admin August 11, 2020

AWAY FROM YESTERDAY.
If I had one piece of advice for car enthusiasts, it would be “try everything.”


Track days will teach you to look ahead and be safer on your boring commute. Road trips take you to places you’ve only ever dreamed about, often on new roads you’ve only read about on the internet. Off-roading teaches you to be more careful with where your tires are, lest you do something extra dumb.


You could have a separate vehicle for everything you want to do, and for activities as different as autocross and rock crawling, that probably needs to happen. Yet there’s something to be said for one vehicle that can do a large chunk of it, and for me, that’s my daily driver: a 2010 Mitsubishi Lancer GTS.


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Track day, bro.
When I got my car as a graduation gift, it looked a little high off the ground. I didn’t want to slam it hellaflush-style, but I did entertain the idea of installing some nicer suspension parts that would naturally have a modest but functional drop. I was doing a lot of autocross at the time, and why not?


But I didn’t. I’ve barely touched the car except for more aggressive brake pads that can handle the heat of track use and some nice, grippy summer tires. Those are just consumables, though.


The rest of the car is as stock as it rolled off the dealership lot, although a couple plastic underbody panels were left as sacrifices to the rallycross track. My usual rallycross beater broke one day, so I finished my runs with the Lancer. I had a blast and discovered that Dunlop ZIIIs are not good dirt tires. Who cares, though? It was fun.
The Lancer’s status as a reliable standby has become its best feature. As soon as it was out of its break-in period, it went on a race track. I bought a Porsche 944 race car because I wanted to go crapcan racing with it and thought I should go a little easier on my daily driver. Yet when the 944 is broken, the Lancer is usually still there, waiting to drive in funny-shaped circles at a track day. It’s the reliable friend.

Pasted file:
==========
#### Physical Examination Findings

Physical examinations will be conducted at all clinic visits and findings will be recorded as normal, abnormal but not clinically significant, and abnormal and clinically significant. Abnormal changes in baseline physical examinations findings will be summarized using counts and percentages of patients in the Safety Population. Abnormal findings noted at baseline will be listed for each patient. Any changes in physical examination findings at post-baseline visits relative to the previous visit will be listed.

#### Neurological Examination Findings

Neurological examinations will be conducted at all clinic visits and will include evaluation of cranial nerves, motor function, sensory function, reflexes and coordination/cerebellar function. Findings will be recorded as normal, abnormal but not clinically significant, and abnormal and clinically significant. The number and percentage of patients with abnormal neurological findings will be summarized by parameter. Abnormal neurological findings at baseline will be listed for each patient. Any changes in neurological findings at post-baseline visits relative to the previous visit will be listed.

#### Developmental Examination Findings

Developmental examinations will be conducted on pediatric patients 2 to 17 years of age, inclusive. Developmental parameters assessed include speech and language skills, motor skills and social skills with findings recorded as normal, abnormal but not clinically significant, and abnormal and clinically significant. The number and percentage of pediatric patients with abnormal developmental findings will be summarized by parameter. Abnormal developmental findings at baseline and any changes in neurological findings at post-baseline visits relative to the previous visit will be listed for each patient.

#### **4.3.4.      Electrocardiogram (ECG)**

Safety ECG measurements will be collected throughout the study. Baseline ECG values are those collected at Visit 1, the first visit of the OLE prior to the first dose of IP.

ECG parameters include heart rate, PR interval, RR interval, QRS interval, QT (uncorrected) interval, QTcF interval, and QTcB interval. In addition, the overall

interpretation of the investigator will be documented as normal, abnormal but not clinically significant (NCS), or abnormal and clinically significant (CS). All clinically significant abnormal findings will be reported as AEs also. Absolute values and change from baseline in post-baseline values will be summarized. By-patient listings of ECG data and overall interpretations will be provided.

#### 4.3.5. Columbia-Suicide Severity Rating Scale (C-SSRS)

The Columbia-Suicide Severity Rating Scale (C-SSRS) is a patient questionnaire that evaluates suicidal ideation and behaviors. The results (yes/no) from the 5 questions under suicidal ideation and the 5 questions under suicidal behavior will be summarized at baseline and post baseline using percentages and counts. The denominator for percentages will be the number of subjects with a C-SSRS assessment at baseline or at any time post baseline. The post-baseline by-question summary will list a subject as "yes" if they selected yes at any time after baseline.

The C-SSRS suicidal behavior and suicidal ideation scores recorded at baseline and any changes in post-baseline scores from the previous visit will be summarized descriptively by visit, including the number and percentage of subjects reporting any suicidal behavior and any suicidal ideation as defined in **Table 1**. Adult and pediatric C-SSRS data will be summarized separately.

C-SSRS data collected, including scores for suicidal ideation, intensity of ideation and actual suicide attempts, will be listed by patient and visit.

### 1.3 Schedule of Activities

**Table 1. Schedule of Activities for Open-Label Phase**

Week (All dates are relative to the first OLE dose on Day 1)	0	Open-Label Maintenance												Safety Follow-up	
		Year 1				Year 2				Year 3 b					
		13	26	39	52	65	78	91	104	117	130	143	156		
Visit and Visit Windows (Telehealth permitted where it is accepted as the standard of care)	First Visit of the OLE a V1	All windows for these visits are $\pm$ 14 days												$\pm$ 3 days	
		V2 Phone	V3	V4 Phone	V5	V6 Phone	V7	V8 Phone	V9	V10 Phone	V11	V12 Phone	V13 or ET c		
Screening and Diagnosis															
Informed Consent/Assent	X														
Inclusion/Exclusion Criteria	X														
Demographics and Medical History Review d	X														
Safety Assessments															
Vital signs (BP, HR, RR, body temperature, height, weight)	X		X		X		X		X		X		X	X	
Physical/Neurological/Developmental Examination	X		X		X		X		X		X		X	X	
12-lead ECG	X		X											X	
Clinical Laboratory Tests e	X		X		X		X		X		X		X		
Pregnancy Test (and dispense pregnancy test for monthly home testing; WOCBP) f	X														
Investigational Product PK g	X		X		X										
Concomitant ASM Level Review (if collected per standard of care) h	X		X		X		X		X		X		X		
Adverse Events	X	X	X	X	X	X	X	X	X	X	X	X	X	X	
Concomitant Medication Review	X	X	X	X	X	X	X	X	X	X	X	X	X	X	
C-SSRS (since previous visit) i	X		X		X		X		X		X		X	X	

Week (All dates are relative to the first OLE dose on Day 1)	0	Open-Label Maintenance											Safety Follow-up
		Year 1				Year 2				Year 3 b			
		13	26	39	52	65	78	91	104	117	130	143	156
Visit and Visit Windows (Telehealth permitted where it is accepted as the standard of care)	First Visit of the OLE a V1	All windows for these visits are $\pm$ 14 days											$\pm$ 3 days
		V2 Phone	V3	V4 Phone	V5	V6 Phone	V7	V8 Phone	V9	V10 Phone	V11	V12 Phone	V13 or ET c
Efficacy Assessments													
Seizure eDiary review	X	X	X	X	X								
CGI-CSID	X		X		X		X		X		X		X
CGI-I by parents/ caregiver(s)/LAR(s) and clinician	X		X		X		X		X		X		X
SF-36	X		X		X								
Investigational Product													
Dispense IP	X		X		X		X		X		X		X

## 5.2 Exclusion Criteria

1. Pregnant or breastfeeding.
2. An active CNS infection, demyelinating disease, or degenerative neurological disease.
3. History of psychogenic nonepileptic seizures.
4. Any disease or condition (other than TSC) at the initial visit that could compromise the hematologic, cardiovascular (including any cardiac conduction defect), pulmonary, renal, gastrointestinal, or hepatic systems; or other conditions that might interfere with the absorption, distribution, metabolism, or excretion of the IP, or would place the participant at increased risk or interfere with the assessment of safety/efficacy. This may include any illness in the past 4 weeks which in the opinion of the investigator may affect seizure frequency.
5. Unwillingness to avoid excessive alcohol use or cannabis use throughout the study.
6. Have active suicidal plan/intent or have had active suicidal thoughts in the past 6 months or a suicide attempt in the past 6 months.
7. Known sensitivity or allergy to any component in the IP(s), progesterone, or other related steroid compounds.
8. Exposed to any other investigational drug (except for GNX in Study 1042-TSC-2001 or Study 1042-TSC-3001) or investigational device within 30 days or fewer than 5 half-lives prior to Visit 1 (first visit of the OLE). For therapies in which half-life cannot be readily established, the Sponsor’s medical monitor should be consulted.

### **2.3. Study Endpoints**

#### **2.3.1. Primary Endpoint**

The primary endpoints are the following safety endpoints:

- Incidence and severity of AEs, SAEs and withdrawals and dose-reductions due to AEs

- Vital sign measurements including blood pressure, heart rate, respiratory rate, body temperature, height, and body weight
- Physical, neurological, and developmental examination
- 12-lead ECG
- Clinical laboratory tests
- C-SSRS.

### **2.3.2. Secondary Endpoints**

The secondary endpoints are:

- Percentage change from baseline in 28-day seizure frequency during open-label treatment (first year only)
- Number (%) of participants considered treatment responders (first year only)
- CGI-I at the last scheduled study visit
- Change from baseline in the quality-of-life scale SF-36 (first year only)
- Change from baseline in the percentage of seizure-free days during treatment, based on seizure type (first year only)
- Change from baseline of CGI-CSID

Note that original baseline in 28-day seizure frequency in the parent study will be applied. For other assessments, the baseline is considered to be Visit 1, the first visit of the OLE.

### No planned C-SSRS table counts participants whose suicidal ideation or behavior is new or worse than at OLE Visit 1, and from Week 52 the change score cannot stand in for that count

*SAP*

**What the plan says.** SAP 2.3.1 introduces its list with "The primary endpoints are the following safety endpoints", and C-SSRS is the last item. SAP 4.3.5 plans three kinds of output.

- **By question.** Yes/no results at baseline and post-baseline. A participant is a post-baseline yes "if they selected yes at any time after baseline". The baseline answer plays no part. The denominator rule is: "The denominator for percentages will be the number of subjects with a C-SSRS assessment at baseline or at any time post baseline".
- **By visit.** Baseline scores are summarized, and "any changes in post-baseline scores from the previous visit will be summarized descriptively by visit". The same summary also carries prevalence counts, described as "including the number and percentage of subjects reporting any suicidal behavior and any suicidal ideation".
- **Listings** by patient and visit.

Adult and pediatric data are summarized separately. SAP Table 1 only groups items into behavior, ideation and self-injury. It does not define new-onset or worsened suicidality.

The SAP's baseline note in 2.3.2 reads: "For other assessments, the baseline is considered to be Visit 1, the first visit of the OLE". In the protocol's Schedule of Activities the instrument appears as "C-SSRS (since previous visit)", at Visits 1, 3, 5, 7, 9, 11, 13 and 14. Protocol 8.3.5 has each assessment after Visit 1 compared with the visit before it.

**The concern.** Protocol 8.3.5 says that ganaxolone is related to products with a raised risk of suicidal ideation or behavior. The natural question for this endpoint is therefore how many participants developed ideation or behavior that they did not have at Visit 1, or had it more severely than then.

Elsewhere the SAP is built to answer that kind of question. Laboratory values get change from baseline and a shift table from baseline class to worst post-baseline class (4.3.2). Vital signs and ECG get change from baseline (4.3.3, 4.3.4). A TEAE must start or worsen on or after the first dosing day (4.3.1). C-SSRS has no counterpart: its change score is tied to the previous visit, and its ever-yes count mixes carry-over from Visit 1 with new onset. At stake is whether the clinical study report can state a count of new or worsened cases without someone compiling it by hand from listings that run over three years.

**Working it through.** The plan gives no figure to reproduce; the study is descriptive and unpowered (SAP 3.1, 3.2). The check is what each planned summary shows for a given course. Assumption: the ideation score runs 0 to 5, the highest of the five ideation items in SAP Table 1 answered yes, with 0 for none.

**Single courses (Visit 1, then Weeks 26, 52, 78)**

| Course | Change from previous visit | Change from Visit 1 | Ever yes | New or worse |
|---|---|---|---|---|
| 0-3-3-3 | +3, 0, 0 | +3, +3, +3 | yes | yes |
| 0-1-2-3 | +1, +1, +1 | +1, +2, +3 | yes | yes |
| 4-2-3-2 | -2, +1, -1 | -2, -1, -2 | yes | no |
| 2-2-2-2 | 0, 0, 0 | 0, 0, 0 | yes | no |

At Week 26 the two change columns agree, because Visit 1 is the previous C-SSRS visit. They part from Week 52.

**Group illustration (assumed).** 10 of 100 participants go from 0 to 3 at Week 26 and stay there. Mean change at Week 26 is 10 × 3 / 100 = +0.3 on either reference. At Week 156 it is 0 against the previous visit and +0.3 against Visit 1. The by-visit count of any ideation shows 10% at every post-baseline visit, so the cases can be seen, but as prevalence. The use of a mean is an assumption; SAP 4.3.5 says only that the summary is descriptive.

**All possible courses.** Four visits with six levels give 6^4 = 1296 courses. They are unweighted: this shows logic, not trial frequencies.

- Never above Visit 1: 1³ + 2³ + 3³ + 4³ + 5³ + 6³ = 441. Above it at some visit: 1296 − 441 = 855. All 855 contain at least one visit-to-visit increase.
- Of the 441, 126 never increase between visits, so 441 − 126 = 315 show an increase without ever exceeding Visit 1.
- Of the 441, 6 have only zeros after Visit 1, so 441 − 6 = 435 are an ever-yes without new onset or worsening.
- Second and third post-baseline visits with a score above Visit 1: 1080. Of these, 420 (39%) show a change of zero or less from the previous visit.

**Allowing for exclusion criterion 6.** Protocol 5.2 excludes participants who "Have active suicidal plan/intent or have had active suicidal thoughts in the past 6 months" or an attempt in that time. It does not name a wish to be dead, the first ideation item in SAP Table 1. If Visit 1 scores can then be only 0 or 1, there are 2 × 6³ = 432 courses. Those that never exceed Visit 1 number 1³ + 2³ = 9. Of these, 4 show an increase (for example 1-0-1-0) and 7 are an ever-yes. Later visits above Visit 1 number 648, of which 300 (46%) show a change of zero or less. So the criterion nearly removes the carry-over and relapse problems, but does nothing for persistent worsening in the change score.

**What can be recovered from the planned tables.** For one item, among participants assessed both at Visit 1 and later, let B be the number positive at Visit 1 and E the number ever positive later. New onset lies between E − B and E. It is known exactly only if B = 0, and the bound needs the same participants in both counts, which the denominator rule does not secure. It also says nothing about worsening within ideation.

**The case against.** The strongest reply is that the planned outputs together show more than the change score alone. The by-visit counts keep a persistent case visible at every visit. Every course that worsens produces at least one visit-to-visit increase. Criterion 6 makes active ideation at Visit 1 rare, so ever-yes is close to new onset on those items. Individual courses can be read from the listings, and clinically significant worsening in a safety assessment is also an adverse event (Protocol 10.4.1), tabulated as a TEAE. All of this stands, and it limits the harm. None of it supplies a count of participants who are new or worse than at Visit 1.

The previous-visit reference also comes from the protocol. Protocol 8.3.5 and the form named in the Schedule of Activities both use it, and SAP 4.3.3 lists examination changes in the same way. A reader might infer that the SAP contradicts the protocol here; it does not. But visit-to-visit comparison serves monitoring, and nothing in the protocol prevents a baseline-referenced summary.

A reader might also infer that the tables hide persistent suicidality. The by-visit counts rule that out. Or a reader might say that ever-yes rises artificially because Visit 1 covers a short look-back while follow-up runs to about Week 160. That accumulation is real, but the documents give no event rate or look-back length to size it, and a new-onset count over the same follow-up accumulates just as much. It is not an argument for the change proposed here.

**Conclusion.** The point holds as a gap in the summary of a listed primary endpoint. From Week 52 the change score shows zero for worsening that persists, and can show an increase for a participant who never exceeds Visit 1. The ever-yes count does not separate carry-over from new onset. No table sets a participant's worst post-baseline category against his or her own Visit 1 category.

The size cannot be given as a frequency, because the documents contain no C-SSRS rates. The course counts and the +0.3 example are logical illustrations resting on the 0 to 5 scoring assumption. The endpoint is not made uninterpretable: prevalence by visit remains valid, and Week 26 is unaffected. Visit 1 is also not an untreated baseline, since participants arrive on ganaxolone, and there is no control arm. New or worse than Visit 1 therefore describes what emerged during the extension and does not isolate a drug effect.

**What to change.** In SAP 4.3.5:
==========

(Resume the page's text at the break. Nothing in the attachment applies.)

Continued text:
Leaving it on stock suspension was a good call, too. Anyone who’s ever heard drivers complain about bumps at Circuit of the Americas knows that Central Texas’ shifting dirt isn’t kind to paved race tracks.


Last weekend, I discovered another fun use for the Lancer: farting around on one of central Texas’ few overland routes. There aren’t many options for that sort of thing here-there’s little public land, a lot of private ranches and a lot of well-armed ranchers. Yet there is a nice dirt road that passes through a few low-water crossings and over some rockier spots. There aren’t any big steps in the way like you’d find at an off-road park, but there are some bumps you might want to watch out for.


Various pickups, Jeeps and SUVs passed the little Lancer on its way into the middle of nowhere. I knew where to expect the river crossing, so I stopped to zip-tie up some of the flapping underbody plastic from its prior shenanigans. A G-wagen paused to ask if everything was fine. Yep.


I don’t think I’ve laughed as hard in a long time as when I got to the low-water crossing for the James River. It was only a few inches deep, but that was enough to put a big dumb grin on my face. You could, in theory, easily ford the river in a covered wagon here without losing half of your food supplies and dying of dysentery.


I’ve been doing OppositeLock’s
scavenger hunt, so I had to go back and make a second run across with my mascot visible in a video for the points. There was cow traffic on the first try, after all. (This was my excuse to ford the river again.)
Had my car been any lower, I probably would have scraped some things on the rockier parts of the road and had less fun. But it wasn’t. Stock parts aren’t as expensive if I break anything, and I can worry less about having as much fun as I can.


Sure, I could sink more money into some nicer parts that might make it less tippy on trac…
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